The week ahead: A King has fallen

150 150 Chris Nelson

photo courtesy of the Los Angeles Times
Photo courtesy of the Los Angeles Times

The Lede

In a bizarre end to a life with symbolic gravity that transcended its otherwise ordinary trajectory, Rodney King was found dead at the bottom of his swimming pool early Sunday morning. He was 47.

Like everyone, King had his struggles. And like Trayvon Martin today, he unwittingly became a polarizing figure used as a barometer for the state of race relations in America. But unlike Martin, King was alive to see the far-reaching reverberations of the dramatic turn his life took on that fateful night in 1991. Few people have stumbled into history to leave such a large footprint.

WATCH: A look back at the L.A. Riots through the eyes of those who were there

You can also revisit other pieces in our 20th anniversary coverage of the riots by reading about the scars our own Victor Abalos still grapples with, how those who were in L.A. at the time talk about the surreal becoming reality, and a chronicle of the SAIGU-sponsored Ride of Rememberance

Police are still investigating the death but at this time, it is being ruled an accidental drowning.

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It has been almost 9 months since AB109, the piece of legislation that is gradually sending low-level offenders out of state and into county care by way of a Supreme Court mandate, went into effect. Although it’s still early in the process, there are some statistics worth mentioning.

The Center on Juvenile and Criminal Justice (CJCJ) released a report on Friday saying that “the largest reductions in new prison commitments involved parole violators (down 47%) more than new felons (down 39%), and property and drug offenders (both down more than 60%) rather than violent offenders (down 7%).” These numbers do not deal with recidivism or actually county-by-county methods of implementation, but they are revealing nonetheless.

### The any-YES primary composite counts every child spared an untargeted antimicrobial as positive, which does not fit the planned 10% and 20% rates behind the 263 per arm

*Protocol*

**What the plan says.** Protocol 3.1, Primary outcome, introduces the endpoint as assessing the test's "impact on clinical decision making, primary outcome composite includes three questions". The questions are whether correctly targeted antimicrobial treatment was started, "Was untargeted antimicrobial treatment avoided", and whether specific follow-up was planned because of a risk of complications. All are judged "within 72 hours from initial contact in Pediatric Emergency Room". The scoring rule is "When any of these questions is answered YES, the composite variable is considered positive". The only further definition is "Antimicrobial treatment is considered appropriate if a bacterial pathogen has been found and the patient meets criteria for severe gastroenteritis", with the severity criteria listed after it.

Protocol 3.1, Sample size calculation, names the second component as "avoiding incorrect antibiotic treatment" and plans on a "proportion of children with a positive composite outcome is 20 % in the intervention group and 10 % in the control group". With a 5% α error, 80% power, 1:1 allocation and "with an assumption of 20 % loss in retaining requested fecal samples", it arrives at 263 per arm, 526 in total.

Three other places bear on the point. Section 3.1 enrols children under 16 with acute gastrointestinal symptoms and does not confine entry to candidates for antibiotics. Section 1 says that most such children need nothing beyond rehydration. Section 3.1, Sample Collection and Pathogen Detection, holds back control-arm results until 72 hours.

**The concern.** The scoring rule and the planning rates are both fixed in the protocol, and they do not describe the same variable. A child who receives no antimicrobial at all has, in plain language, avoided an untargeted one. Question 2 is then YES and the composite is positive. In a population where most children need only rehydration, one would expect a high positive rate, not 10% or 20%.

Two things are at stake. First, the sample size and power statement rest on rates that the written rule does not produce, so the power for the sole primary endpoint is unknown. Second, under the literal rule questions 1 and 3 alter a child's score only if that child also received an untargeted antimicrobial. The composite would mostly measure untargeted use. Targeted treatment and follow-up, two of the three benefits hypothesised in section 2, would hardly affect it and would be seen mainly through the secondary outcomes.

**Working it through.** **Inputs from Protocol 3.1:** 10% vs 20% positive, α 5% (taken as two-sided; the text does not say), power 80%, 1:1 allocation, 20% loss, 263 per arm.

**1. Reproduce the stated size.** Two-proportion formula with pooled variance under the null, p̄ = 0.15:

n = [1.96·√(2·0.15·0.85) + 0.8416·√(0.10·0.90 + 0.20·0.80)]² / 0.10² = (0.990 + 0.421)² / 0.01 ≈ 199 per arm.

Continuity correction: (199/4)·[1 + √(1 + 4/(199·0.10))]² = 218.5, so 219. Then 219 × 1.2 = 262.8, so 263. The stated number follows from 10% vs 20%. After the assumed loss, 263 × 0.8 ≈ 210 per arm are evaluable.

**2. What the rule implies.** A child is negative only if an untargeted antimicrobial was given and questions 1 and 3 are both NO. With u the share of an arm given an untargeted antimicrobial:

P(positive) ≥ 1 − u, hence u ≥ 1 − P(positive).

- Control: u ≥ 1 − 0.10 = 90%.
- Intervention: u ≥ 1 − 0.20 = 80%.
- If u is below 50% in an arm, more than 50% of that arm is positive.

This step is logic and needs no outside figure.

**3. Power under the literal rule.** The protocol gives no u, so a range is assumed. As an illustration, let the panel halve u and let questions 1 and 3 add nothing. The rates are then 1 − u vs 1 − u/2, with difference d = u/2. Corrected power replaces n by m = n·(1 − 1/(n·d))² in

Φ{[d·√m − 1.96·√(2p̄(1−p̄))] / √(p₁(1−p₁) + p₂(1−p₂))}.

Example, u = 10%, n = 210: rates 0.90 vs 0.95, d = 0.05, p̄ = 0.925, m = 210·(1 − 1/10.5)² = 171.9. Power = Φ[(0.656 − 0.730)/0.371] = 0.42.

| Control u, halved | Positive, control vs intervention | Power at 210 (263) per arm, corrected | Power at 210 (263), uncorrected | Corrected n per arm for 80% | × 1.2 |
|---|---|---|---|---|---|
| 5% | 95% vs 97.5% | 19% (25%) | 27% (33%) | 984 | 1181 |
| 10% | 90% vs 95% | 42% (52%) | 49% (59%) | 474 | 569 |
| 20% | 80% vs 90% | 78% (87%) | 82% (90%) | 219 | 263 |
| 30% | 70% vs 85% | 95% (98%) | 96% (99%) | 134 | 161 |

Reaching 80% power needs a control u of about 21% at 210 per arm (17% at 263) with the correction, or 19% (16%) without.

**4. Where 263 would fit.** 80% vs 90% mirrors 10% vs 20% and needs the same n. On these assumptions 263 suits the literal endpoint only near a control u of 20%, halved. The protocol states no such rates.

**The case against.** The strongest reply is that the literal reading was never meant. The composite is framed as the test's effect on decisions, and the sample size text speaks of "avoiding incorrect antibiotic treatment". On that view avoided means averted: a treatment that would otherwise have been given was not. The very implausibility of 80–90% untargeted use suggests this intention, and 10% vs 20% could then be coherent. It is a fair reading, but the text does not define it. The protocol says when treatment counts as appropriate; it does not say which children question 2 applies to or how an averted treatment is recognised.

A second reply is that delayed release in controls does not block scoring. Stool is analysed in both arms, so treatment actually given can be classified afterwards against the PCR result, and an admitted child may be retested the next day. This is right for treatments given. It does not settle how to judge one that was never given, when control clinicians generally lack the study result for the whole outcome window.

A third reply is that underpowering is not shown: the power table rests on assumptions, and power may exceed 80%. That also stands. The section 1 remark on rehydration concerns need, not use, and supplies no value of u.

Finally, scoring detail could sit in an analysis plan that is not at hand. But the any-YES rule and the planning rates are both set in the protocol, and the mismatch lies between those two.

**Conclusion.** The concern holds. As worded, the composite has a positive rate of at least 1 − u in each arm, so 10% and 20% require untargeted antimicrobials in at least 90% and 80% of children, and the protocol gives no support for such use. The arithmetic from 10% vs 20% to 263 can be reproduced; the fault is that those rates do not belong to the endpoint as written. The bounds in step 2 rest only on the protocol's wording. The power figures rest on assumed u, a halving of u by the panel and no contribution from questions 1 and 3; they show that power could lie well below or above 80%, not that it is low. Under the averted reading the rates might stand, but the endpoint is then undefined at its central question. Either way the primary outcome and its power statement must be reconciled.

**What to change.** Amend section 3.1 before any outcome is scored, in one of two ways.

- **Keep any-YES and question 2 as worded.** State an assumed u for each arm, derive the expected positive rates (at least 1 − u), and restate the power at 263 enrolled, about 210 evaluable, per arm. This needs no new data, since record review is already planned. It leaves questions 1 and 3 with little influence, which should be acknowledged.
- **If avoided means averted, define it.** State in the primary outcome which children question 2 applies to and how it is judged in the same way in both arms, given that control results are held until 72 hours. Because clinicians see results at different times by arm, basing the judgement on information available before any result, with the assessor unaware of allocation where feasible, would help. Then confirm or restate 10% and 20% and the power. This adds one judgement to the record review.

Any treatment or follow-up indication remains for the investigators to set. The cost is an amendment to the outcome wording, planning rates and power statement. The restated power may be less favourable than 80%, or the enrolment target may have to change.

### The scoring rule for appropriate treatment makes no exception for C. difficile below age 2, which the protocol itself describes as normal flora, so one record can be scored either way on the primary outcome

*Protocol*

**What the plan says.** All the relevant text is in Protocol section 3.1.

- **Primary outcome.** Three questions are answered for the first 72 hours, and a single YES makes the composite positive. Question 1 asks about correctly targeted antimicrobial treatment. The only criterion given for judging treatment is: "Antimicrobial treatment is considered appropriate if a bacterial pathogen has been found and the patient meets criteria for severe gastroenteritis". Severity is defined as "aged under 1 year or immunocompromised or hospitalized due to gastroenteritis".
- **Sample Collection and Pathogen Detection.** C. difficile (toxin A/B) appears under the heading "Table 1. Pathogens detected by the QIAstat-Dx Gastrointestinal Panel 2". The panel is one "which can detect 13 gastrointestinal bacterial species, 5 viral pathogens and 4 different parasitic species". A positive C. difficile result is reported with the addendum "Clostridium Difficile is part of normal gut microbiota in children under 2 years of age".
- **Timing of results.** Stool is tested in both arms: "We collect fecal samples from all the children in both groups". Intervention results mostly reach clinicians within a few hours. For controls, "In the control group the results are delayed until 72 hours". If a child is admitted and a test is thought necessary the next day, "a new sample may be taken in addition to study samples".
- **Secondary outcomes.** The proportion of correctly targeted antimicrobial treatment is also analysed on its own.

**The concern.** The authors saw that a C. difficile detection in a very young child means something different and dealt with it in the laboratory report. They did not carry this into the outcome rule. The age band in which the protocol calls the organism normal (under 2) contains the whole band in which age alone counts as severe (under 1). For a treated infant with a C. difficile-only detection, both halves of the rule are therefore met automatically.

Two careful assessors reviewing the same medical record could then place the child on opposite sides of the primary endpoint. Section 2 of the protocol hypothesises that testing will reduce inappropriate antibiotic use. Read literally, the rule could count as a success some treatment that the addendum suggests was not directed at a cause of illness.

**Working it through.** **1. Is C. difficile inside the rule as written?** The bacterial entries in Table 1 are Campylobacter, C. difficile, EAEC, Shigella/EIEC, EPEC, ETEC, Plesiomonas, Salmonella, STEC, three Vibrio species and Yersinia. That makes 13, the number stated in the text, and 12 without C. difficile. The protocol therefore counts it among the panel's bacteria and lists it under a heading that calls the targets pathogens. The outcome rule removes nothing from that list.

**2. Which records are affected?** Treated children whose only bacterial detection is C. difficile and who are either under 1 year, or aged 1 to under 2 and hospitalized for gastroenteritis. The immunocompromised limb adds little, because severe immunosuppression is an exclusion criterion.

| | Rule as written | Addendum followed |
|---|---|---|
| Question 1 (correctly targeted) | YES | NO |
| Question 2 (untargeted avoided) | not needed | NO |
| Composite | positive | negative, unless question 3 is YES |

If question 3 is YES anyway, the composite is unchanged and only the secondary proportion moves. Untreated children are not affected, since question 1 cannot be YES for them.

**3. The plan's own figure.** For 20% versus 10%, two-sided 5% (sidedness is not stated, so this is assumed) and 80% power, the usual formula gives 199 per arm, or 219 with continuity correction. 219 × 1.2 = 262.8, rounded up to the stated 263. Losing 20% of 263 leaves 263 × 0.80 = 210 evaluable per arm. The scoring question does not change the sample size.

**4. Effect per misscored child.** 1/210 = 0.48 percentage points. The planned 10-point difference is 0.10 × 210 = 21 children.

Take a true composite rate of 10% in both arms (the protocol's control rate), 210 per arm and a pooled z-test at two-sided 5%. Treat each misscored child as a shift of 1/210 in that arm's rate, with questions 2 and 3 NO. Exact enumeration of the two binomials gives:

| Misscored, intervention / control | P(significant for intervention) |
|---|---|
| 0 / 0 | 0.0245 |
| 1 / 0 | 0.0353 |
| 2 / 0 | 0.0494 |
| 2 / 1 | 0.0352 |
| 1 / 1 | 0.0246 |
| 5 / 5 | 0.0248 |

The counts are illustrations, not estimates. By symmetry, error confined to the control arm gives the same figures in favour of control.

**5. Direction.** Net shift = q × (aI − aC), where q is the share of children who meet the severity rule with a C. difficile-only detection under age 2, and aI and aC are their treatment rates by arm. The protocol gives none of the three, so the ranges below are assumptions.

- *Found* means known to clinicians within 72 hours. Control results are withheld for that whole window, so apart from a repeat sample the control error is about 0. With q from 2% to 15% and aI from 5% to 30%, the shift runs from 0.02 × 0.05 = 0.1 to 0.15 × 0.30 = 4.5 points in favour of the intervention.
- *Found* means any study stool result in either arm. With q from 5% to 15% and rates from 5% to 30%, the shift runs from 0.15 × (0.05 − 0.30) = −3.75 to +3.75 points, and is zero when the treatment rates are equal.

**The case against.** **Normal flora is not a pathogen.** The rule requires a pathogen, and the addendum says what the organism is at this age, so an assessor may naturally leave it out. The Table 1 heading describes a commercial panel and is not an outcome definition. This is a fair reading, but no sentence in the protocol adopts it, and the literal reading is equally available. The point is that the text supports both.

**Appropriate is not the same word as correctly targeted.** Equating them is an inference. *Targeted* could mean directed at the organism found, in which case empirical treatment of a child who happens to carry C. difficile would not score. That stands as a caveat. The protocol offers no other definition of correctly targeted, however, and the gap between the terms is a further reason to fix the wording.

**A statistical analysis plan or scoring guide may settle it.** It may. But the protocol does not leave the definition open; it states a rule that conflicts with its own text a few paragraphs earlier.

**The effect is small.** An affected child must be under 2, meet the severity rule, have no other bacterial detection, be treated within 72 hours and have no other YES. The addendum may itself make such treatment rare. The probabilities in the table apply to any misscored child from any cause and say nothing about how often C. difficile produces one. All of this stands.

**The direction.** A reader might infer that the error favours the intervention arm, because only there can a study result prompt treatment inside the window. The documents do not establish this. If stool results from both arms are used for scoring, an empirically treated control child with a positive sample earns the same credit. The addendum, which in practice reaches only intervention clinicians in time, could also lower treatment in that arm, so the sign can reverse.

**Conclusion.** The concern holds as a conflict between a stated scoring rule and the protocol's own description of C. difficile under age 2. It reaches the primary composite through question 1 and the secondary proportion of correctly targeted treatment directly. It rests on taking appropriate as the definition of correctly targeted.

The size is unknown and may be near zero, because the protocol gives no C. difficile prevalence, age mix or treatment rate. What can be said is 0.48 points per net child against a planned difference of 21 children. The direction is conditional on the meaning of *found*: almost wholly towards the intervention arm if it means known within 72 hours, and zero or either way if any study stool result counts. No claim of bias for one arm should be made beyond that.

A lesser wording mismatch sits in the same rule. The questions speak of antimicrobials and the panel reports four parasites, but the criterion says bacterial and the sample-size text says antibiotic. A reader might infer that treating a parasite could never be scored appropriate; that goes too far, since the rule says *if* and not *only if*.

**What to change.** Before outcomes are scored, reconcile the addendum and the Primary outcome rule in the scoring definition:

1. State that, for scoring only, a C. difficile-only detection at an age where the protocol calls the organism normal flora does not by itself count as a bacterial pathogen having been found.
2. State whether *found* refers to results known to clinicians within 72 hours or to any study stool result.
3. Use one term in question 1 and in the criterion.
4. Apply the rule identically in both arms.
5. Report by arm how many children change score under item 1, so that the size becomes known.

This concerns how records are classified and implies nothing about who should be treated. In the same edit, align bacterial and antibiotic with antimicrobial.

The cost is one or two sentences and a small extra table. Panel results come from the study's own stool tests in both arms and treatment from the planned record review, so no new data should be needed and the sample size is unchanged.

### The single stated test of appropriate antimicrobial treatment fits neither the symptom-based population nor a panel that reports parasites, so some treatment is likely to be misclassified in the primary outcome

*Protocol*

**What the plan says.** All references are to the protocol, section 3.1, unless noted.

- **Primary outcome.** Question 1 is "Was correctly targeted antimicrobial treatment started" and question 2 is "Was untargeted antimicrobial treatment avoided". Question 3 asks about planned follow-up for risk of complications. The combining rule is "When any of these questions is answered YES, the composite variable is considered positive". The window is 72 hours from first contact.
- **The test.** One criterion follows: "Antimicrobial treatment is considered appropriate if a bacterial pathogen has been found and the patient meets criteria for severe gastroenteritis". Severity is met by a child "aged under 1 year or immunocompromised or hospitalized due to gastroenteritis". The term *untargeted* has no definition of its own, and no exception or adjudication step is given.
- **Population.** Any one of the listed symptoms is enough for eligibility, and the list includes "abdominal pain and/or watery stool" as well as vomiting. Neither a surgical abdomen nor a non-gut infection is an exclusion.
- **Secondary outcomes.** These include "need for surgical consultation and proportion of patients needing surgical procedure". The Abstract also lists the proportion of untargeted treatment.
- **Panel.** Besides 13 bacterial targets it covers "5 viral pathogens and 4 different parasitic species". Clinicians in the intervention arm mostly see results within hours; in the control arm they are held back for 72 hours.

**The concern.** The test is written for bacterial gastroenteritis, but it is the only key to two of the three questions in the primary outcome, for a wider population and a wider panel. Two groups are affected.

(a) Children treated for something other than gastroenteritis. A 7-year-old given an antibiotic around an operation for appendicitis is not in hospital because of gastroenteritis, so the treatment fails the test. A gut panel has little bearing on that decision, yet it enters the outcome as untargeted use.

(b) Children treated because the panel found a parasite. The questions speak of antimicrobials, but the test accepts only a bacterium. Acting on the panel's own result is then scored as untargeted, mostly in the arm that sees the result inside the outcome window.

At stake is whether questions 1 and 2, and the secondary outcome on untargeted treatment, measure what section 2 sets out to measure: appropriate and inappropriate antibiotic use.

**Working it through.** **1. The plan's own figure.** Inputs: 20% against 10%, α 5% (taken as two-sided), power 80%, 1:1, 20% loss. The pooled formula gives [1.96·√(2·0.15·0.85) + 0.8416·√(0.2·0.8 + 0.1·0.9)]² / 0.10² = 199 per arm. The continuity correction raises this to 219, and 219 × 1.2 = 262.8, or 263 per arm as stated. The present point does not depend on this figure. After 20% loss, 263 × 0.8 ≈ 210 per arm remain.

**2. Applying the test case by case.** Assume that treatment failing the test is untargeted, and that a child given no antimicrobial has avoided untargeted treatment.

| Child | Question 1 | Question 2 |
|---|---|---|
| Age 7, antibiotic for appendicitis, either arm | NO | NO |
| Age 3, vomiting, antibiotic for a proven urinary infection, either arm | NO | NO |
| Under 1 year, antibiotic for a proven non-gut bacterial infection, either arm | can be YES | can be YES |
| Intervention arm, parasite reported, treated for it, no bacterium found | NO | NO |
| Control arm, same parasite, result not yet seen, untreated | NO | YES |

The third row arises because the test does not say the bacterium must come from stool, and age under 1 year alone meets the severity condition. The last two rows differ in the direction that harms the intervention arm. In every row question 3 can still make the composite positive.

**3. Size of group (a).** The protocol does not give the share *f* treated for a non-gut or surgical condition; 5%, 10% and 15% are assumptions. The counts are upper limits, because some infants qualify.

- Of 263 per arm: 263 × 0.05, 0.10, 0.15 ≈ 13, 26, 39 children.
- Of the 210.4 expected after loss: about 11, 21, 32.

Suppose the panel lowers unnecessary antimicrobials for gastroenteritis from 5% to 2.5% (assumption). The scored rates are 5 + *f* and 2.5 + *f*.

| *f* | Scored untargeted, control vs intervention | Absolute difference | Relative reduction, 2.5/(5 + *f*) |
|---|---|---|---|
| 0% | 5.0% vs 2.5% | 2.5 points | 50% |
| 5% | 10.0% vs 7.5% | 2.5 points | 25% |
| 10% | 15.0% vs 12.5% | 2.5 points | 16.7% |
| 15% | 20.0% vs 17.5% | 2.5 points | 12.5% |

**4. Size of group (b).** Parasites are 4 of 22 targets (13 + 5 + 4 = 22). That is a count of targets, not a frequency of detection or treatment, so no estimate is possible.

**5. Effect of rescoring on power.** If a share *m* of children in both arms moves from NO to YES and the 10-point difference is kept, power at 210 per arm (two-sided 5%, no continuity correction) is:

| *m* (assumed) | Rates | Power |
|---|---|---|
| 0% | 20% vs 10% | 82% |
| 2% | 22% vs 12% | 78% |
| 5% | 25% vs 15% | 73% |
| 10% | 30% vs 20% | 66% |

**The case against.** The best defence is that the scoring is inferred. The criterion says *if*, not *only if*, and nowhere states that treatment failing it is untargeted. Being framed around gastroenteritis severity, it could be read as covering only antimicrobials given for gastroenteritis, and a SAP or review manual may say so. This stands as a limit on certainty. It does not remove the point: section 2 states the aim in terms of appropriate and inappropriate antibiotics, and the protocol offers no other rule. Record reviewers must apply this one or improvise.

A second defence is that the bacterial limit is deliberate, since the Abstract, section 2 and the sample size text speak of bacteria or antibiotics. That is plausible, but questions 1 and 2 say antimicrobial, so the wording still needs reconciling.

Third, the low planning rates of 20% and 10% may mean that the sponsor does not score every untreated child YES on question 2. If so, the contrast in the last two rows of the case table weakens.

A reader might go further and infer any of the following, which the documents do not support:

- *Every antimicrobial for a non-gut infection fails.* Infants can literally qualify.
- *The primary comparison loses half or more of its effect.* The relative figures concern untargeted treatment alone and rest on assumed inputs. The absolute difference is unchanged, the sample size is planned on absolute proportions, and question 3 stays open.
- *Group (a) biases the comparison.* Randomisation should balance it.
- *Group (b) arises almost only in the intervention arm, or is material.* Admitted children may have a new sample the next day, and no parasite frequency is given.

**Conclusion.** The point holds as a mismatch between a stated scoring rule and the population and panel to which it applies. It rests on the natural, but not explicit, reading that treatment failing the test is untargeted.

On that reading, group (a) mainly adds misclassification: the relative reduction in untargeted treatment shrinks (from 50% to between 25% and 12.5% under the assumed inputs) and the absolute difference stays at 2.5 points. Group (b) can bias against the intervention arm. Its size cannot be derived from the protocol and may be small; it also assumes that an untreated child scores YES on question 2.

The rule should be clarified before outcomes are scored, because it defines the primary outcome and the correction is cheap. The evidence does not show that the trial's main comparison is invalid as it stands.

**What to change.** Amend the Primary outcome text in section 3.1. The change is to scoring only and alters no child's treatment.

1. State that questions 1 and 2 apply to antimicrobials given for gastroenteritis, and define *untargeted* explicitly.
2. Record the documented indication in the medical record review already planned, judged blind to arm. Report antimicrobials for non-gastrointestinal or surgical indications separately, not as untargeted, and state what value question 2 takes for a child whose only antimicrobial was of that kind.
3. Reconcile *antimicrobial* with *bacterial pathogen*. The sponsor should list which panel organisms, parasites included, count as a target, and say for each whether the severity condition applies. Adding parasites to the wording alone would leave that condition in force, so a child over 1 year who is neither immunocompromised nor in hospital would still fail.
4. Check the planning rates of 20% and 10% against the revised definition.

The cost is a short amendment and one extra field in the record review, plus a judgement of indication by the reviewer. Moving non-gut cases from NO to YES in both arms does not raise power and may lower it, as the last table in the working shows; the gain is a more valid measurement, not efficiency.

As a follow-up, however, the CJCJ released a case study of Santa Cruz county detailing how it “has engaged in deliberate targeted interventions based on data-driven analysis of their local criminal justice system which has resulted in a reduction of their jail population.” The county’s investment in evidence-based programs is an easily duplicated model that other counties can learn much from.

With these two reports in-hand as well as some additional work being done here at California Forward through our Partnership for Community Excellence project, look for more content discussing these successes and how the media is, for the most part, turning a blind-eye and opting instead for sensationalized reports on criminals being turned loose on society.


Chris Nelson

All stories by: Chris Nelson